Land of the birds

Photo: Atiu's own website

An eco island proudly behind the times
A bird watcher's paradise

 LOCATION: ​​214 kms/133 mls North East of Rarotonga  
ACCESS: Direct internal flights from Rarotonga and Aitutaki
POPULATION: 383     
LAND AREA: 26.9 sq.kms/10.4 sq. mls


Internal airline, Air Rarotonga operates several flights a weeks from both Rarotonga and Aitutaki. Flying time in each case is 45-50 minutes. And you can easily combine a trip to both islands. When travelling from Aitutaki, your plane passes the country's two uninhabited islands, Manuae and Takutea


Tourism is still in its infancy, and with so few visitors you can expect to treated more like a personal guest. The islanders also want their homeland to be a destination with a difference. Here's how they describe it:

"Atiu has positioned itself as an Eco-Island trying to attract the nature enthusiasts and those seeking a natural unspoilt island. This we do well with caves, secluded beaches, pristine tropical jungle, the weird shaped makatea, little commerce and very friendly people. We are trying to retain our differences from the rest of the world. This is hard to do. At best we are about 35 years behind the modern world and enjoying it. You will notice the refreshing difference" 


Atiu's five villages of Areora, Ngatiarua, Teenui, Mapumai and Tengatangi form a man-like figure in the centre of island.
Image courtesy of MODIS Rapid Response Project at NASA/GSFC

Atiu was once a volcano which sank leaving a coral reef around a low plateau. 100,000 years ago, volcanic action pushed it up killing the reef and creating a razor sharp band of coral called a makatea. The makatea runs around the island ranging in width from 50 to 100 metres


Limestone caves are found all over the makatea. Some are used as ancient burial sites and others are water filled and ideal for a refreshing swim.   Tours are popular   


Low cliffs, 3 to 6 metres high surround the island, but there are many recesses in which you can find small sandy coves 


The kopeka (pronounced coo-peak-a) or Atiu Swiflet is Atiu's signature bird, and just like a bat, it can navigate in pitch blackness. It builds its nest in the deepest part of the Anataketake cave between the stalactites and stalagmites, and finds its way around using the echo of a unique clicking sound that it makes. You'll need a guide to find it. ​The Cook Islands Natural Heritage Trust director, Gerald McCormack  estimates there are just 440 left in caves like these. The bird is unique to Atiu and is officially listed as "globally endangered"

How the kopeka (supposedly) got its name

I love this story even though it's almost certainly not true! Centuries ago, an islander spotted the bird from a distance and thought it was a peeka which is a Maori word for bat. He exclaimed: "Coo! Peeka" and that's how the bird got its name! :- )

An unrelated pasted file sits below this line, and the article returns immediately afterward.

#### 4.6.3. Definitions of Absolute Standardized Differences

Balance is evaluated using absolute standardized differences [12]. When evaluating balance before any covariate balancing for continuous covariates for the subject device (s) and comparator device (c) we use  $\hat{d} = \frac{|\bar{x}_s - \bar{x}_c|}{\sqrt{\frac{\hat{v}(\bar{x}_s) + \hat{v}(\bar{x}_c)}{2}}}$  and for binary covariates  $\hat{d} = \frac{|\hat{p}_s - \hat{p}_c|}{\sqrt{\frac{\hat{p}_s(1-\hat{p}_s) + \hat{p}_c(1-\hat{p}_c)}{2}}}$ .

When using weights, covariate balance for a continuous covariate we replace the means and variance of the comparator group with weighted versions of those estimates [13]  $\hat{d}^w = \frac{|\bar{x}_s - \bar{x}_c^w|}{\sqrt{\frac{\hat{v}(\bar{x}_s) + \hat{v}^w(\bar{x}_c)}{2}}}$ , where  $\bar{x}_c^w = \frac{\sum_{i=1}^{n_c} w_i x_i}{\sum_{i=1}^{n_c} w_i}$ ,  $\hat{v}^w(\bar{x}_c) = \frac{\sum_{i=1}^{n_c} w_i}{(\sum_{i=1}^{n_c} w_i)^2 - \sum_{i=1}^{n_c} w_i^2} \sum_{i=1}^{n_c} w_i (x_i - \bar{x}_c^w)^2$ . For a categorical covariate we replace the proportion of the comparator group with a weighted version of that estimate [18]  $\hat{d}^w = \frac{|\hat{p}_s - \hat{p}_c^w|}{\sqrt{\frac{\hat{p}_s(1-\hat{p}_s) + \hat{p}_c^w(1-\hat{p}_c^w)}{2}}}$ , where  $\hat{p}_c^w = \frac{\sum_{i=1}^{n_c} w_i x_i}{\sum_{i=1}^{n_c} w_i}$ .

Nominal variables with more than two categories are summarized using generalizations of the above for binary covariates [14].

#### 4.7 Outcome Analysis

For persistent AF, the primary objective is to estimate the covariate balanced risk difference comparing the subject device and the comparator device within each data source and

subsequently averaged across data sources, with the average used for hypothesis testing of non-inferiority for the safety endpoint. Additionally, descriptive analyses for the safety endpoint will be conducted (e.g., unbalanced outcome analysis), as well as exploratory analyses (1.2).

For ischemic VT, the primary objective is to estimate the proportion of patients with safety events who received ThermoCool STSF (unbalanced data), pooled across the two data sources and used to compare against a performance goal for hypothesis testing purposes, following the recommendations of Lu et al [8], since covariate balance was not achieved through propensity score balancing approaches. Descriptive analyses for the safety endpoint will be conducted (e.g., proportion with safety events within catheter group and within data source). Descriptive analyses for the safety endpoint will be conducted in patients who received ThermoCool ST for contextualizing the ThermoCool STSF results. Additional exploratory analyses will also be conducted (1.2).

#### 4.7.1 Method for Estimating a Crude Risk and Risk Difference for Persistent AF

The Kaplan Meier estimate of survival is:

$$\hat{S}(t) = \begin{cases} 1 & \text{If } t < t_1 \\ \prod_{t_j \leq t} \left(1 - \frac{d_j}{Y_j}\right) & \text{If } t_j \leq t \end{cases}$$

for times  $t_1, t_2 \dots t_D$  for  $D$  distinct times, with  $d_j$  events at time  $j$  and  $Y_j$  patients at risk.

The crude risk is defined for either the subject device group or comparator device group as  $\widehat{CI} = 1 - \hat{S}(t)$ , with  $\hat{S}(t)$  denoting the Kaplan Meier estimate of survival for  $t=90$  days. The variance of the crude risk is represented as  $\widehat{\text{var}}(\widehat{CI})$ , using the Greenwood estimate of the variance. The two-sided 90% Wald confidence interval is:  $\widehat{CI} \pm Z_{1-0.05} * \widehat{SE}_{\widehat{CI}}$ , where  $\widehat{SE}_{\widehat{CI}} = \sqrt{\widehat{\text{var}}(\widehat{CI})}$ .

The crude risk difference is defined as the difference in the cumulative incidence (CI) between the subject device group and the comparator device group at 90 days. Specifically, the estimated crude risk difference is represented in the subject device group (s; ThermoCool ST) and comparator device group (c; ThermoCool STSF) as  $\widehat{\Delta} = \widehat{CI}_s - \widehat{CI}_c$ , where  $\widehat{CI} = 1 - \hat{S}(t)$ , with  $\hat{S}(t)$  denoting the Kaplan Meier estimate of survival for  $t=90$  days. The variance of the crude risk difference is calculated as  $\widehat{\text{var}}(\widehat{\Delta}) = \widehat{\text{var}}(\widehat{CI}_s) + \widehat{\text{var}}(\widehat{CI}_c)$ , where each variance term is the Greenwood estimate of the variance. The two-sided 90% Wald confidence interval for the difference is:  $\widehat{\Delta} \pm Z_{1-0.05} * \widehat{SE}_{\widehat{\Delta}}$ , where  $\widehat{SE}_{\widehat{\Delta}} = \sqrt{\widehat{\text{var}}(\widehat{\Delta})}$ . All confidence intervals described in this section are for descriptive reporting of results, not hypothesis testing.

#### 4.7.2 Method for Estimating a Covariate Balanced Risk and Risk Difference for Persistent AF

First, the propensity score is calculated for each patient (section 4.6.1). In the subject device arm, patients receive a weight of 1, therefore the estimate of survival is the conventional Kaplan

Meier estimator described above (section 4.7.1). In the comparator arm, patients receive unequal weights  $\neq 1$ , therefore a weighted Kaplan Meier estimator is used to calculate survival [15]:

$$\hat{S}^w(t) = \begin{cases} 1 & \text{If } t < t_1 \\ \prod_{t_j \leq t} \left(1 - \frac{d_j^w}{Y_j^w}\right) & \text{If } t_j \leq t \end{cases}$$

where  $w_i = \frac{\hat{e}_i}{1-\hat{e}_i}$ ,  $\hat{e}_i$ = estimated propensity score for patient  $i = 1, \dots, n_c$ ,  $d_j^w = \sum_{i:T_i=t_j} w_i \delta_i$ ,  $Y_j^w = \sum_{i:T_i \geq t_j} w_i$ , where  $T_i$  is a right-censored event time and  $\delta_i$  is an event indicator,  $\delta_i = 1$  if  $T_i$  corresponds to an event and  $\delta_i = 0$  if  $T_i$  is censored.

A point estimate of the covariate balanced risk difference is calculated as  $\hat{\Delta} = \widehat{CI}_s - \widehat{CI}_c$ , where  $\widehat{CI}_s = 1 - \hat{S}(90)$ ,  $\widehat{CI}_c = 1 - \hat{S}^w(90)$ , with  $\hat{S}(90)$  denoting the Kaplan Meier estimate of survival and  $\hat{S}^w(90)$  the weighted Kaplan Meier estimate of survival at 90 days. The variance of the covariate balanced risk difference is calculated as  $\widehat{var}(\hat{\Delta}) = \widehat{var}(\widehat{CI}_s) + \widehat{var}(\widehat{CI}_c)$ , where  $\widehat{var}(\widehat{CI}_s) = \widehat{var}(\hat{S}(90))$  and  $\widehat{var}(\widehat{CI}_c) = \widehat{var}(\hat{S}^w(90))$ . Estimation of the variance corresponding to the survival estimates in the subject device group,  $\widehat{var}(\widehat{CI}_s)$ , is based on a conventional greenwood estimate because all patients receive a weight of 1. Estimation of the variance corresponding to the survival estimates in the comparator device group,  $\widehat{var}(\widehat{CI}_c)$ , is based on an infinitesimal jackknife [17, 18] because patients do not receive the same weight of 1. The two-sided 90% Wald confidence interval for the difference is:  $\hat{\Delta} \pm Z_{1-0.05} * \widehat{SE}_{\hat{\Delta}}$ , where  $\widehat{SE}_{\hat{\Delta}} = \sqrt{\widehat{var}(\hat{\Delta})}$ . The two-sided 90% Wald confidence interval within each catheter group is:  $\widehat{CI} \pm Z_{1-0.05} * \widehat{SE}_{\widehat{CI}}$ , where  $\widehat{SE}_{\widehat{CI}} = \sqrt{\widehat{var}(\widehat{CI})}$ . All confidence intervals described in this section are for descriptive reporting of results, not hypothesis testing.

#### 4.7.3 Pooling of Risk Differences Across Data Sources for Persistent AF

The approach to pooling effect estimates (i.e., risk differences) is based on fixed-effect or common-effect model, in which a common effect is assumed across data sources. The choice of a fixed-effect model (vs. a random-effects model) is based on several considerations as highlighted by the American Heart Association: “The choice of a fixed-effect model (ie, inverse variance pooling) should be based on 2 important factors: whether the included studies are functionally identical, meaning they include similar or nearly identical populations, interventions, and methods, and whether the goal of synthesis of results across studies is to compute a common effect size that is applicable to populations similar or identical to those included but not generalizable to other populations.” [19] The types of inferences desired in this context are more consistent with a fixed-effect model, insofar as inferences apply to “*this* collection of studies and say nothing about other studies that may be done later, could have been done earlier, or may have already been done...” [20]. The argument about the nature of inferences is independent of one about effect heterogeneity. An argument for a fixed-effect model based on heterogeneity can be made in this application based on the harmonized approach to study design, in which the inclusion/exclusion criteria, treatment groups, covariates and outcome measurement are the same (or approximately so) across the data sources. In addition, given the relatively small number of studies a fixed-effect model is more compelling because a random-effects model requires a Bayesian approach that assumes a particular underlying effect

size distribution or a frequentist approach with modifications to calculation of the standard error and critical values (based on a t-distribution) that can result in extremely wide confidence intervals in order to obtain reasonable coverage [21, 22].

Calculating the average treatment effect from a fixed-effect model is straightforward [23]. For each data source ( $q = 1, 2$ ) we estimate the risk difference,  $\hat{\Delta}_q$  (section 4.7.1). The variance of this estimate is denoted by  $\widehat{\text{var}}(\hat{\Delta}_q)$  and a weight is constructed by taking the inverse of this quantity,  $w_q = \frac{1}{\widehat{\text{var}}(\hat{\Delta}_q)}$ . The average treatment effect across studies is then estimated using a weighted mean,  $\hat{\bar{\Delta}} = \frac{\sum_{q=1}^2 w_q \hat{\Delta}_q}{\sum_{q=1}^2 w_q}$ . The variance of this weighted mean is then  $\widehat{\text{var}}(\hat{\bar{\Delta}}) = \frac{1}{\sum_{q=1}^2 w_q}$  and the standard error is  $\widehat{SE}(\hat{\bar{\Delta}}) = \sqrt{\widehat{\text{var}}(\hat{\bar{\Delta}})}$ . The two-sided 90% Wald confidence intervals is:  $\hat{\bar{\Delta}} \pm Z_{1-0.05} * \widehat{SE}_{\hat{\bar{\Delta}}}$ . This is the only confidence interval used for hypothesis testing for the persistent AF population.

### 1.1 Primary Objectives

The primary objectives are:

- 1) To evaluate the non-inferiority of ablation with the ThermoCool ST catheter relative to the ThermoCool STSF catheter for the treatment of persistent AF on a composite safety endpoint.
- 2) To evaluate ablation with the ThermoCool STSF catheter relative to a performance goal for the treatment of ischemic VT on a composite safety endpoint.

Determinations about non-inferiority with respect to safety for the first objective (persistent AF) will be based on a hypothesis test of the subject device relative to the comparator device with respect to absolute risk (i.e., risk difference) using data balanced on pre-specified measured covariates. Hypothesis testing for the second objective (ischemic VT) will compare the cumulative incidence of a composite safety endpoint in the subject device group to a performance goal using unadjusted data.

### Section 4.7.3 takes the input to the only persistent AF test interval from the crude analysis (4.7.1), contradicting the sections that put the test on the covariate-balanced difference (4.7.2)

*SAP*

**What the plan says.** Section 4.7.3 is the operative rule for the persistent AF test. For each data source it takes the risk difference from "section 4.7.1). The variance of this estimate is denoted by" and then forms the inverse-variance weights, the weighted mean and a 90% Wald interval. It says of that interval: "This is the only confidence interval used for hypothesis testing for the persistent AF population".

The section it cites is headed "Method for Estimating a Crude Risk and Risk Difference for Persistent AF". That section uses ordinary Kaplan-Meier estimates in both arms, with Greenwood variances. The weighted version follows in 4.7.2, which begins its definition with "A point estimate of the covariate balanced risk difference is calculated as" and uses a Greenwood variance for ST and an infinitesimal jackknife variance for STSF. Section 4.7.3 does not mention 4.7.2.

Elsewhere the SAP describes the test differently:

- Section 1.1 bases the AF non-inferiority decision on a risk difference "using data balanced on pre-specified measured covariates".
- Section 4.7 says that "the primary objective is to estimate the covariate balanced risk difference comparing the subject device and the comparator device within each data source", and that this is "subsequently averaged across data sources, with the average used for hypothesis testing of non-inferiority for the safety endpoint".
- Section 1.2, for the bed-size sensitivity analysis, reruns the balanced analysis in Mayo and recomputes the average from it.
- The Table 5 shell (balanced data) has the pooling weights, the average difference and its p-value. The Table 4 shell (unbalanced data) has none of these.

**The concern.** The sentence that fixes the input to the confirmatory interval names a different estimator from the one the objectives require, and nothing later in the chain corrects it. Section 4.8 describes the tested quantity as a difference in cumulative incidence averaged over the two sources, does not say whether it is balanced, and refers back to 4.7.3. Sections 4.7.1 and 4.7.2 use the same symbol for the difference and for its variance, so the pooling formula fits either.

These are just a few of the many rare and beautiful birds you might see on a three hour tour guided by "Birdman George" (George Mateariki) who's in our picture at the top of this page. He's employed by the Takitumu Conservation Area to look after the birds. He also does a kopeka caves tour, and an island tour which takes in burial caves, ancient trails, the different types of plants and their uses and the beaches. That takes four to five hours and includes a picnic. And on Sundays there's a special tour including his "restaurant on the beach" with local food from his family's umu (earth oven). Tour prices start at around $NZ50. 

All the bird photos are by Gerald McCormack whose Cook Islands Biodiversity and Ethnobiology Database is one of the most amazing pieces of work on the internet covering all forms of flora and fauna in the Islands. You can search it by clicking here

Pictured here are the "endangered" Rimatara Lorikeet  whose red feathers island chiefs used to wear as a mark of their rank, the "moderately endangerd" Fruit Dove and the endemic Rarotonga Fly Catcher (kakerori) which has been brought back from the verge of extinction thanks to careful  and continuing conservation management on Atiu. There were only 29 of the species left in 1989 but now there are more than 620 


Coffee really does grow on trees in Atiu, it's totally organic Arabica and the Islanders are justly proud of their produce. The Atiu Coffee Factory also has a coffee tour during which you can learn how to process your own coffee and enjoy fire roasted coffee with coconut cream and pikelets (and if anyone from Staffordshire, England is reading this...yes, they're similar to the pikelets you get back home!) 

"Atiu Coffee" is one of two types unique to the Island and it's known as a gourmet variety in many parts of the world. It developed a special flavour as it survived and developed in the makatea with its calcium and phosphorus rich lowland soil until the 1950s, when a small coffee industry was started."Atiu Island Coffee" is produced by Mata Arai in the Atiu traditional method of roasting in coconut cream, although a gas commercial roaster has now replaced an open fire  

Some advice from the Islanders of Atiu
"10 cups of the tumunu are good. Don't waste your holiday talking to the porcelain loudspeaker. More than 10 cups and you are really on your own. We do not know how good your liver is. You can limit the number of cups you have by missing a round. Raising your hand in a stop sign does this. Another technique is to indicate you wish to have small cups by showing a small vertical gap between your thumb and index finge


Follow in the footsteps of Captain Cook
Discover the Bondi of Atiu
Learn about art from heart
And more


With grateful acknowlegement to Atiu's own web site for additional information and some of the photos on this page